A head-and-shoulders photo of a smiling person.

When Shanell Roye arrived at Humber College, she was looking for community.

The international student from Jamaica found it with Black Student Support and Engagement (BSSE).

“When I arrived here, it was my first time coming to Canada and it was a bit challenging finding friends and community,” said Roye, who’s in her third year of the Civil Engineering Technology program. “I realized how important it is having spaces like this on campus. Not just for myself, but for other members of the Black-identifying community as well. It allows us to honour our rich history and celebrate the diverse cultures and significant contributions of our community.”

She’s made friends since joining BSSE early on in her Humber journey and leans on them frequently for support.  

One of the most impactful aspects of joining for Roye was connecting with BSSE coordinator Jemeisha Williams. Roye found she was frequently turning to Williams for her advice and guidance and said Williams was consistently going above and beyond to help her and other BSSE students.  

For example, one student was a little nervous about an upcoming interview for a work-integrated learning placement, so Williams organized a mock interview with several others to help the student feel prepared. They landed the placement in the end.

When Roye learned that Williams agreed to be a mentor, she jumped at the chance. When Roye was preparing for her new role as Chair of IGNITE's board of directors, she was grateful to have Williams as a mentor. It was support that proved valuable in both her personal and professional life. It's not something Roye will soon forget.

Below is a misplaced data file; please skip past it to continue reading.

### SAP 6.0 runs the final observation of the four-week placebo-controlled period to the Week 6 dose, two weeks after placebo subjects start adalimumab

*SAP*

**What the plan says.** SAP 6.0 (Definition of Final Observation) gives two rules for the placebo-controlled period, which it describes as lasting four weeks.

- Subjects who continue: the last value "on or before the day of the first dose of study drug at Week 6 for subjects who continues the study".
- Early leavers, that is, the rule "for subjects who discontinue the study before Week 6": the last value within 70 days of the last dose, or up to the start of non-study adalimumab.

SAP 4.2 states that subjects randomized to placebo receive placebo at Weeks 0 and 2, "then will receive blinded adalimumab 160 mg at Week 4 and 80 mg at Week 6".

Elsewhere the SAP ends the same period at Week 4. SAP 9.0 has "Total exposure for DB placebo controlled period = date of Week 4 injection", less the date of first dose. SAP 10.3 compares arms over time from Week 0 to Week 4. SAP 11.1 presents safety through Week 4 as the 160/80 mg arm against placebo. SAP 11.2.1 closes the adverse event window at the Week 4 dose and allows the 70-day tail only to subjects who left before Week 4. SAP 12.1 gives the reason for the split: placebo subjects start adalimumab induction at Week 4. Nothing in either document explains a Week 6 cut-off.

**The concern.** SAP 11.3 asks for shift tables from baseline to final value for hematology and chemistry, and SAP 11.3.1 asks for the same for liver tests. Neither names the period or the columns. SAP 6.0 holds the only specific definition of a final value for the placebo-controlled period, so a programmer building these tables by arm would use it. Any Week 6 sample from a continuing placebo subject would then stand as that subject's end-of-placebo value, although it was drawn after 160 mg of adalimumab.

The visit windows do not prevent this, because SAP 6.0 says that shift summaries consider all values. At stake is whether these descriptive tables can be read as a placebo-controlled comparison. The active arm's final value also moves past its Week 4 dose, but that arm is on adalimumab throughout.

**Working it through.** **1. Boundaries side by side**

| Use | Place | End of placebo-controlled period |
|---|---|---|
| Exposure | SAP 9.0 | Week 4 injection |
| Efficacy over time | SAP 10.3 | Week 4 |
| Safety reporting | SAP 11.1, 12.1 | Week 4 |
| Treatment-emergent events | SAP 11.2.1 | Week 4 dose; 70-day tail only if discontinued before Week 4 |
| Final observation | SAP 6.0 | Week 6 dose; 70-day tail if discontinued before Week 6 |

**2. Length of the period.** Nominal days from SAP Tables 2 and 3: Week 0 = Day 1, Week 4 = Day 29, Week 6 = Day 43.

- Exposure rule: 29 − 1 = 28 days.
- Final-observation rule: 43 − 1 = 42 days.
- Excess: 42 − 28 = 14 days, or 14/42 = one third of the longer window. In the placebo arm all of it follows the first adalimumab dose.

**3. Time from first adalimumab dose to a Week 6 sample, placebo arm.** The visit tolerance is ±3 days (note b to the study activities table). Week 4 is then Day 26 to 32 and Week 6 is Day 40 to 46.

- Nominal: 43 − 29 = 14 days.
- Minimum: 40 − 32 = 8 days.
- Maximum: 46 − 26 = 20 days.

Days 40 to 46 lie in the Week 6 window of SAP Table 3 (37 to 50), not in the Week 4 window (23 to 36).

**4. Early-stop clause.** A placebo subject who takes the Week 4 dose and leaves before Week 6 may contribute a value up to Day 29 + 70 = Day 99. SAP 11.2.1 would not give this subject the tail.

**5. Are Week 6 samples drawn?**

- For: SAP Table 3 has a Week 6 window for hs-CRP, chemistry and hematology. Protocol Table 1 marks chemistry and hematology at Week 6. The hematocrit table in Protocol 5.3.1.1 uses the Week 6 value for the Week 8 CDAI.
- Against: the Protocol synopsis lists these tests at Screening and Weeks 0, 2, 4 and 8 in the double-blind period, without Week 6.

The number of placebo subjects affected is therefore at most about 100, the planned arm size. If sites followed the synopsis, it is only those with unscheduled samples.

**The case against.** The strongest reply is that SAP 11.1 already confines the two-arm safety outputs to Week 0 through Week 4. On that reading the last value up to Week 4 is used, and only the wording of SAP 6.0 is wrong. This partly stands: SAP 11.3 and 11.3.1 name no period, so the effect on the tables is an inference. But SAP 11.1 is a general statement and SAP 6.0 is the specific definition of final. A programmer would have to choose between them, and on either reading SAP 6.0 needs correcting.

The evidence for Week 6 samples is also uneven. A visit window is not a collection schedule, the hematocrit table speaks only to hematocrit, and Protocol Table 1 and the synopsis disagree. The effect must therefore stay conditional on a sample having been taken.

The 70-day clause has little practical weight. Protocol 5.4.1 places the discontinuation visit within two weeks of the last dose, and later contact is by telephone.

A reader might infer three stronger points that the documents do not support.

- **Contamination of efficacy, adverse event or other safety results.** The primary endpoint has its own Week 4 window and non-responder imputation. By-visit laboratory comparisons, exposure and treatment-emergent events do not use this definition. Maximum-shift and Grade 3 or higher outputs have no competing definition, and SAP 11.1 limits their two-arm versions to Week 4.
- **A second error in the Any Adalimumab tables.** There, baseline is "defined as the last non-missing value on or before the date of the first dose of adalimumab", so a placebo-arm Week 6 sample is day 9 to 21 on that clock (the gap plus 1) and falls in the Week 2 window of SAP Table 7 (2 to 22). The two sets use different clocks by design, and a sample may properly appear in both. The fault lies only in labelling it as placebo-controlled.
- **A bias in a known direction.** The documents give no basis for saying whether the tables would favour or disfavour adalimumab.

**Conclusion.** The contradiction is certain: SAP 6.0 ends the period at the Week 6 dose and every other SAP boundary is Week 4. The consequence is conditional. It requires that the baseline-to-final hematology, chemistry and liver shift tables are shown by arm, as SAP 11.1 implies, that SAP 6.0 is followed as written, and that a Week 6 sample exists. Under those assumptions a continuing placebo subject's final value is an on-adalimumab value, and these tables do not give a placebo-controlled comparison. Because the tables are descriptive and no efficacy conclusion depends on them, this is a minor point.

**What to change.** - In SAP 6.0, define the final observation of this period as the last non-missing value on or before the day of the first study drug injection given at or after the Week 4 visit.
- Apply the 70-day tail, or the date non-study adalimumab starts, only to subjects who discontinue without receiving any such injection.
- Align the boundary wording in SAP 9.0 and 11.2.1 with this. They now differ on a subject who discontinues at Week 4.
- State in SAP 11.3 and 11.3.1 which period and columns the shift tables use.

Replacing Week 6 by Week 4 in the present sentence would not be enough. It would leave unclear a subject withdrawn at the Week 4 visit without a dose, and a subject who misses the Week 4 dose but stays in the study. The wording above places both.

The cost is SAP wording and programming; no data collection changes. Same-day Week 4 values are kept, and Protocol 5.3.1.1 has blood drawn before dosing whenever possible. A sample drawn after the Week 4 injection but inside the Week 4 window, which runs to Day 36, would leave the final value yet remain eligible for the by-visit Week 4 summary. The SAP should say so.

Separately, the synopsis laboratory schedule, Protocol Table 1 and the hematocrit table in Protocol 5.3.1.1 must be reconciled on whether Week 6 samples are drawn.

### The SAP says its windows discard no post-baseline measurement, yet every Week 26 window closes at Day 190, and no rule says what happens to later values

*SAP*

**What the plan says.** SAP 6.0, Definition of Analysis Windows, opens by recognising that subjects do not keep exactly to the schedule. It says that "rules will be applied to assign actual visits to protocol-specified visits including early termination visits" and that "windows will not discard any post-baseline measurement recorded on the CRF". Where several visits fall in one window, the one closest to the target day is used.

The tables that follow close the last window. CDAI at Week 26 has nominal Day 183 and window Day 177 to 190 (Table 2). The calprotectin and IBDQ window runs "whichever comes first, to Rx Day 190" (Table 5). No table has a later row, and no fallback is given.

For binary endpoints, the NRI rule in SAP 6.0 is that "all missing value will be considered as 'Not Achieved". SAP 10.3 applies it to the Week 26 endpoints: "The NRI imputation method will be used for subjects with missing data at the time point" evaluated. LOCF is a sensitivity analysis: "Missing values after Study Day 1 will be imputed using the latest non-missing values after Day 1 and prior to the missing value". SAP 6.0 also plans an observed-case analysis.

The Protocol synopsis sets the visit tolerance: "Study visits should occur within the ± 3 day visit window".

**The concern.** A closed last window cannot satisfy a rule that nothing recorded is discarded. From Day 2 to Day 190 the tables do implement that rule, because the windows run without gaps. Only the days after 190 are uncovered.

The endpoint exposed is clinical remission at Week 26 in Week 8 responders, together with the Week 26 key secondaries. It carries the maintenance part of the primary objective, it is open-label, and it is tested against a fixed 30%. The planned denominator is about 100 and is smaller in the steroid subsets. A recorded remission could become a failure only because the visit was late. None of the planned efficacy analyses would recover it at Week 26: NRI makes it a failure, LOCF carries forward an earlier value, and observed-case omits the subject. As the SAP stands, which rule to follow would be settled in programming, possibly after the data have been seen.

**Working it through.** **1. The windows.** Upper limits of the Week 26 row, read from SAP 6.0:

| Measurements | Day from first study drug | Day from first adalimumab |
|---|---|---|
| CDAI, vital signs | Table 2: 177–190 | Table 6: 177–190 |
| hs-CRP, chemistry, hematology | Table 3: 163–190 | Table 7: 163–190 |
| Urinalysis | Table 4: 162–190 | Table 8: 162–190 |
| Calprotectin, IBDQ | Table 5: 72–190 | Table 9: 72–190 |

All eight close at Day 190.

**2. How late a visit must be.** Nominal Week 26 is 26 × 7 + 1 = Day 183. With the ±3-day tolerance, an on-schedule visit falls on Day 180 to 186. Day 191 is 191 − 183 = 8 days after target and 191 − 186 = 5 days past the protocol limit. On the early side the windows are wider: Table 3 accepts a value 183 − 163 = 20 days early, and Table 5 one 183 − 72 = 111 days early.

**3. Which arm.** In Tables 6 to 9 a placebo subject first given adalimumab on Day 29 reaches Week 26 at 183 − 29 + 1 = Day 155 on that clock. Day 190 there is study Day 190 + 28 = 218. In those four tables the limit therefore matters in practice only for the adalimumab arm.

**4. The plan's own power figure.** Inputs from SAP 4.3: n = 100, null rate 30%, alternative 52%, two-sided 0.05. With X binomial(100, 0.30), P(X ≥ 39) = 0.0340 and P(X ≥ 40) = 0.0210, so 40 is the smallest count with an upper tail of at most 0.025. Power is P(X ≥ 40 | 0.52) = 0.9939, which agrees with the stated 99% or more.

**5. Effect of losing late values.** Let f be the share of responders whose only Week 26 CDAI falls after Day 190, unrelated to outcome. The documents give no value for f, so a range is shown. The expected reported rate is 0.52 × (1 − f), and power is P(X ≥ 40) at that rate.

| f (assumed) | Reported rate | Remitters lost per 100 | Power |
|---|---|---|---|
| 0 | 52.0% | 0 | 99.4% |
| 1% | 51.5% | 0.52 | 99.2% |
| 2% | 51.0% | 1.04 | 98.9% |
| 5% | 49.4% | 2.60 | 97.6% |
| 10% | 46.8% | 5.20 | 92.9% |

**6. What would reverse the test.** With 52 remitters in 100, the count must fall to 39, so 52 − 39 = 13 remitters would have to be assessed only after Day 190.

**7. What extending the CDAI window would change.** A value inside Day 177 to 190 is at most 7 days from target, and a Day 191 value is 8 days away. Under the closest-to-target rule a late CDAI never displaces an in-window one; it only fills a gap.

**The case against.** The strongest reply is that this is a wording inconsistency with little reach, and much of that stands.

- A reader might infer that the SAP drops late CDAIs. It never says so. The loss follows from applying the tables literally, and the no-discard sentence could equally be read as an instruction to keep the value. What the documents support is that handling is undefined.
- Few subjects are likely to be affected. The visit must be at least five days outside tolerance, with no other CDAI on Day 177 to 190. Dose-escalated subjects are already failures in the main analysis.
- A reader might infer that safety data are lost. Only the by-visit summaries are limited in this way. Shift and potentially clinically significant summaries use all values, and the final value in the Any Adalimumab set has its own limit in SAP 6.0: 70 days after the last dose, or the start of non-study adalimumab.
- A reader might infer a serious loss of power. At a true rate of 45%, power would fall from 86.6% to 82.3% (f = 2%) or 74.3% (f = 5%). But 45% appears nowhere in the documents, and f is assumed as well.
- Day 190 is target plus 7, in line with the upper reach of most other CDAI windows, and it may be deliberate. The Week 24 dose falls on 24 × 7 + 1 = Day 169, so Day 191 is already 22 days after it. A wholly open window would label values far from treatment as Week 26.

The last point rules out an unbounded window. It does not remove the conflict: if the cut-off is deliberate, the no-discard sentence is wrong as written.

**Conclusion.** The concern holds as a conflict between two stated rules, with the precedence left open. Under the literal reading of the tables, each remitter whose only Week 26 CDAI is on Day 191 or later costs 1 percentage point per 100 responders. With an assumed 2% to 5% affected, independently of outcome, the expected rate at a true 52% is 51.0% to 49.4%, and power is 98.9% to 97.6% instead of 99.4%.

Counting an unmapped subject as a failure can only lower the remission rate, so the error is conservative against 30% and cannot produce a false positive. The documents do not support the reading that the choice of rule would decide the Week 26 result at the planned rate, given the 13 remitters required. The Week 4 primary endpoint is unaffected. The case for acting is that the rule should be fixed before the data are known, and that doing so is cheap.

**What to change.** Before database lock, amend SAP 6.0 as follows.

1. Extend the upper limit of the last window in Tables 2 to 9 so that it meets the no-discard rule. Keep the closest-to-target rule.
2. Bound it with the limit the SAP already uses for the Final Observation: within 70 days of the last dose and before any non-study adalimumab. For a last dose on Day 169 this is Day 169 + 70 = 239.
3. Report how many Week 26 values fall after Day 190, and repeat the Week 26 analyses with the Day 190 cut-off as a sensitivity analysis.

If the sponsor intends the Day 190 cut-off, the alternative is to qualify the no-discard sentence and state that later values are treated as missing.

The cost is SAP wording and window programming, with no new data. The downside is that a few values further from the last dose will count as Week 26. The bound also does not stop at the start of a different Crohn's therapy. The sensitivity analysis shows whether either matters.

“To me, it was one successful Black person who wanted another Black person to succeed and put in the time and effort so it could happen,” said Roye. “I was able to relate to her and her experiences and I appreciate having a person like Jemeisha I could go to.”

Roye, who twice was a recipient of The Barrett Family Foundation Leadership Scholarship, knows how important it can be to have someone to turn to who has a shared lived experience as yourself. She served as a mentor in the First Year Experience, a peer mentoring program for Humber first-year students that pairs them with a Humber Peer Mentor.  

When she joined BSSE, she continued her work mentoring as a peer mentor for other Black-identifying students before moving into the program assistant role.  

“The space is not just only a place of relaxation and enjoyment or a place to turn for help during difficult periods but it’s also a space for students to develop personally and professionally. Having a space where your peers can go to be seen and heard and valued is important in creating an environment that fosters inclusivity.”

Roye took part in the Black Heritage Month opening ceremony happening on February 1 at Lakeshore Campus.  

Many events, workshops and activities were organized to recognize and celebrate Black Heritage Month at Humber. Visit the Black Heritage Month 365 webpage for more information.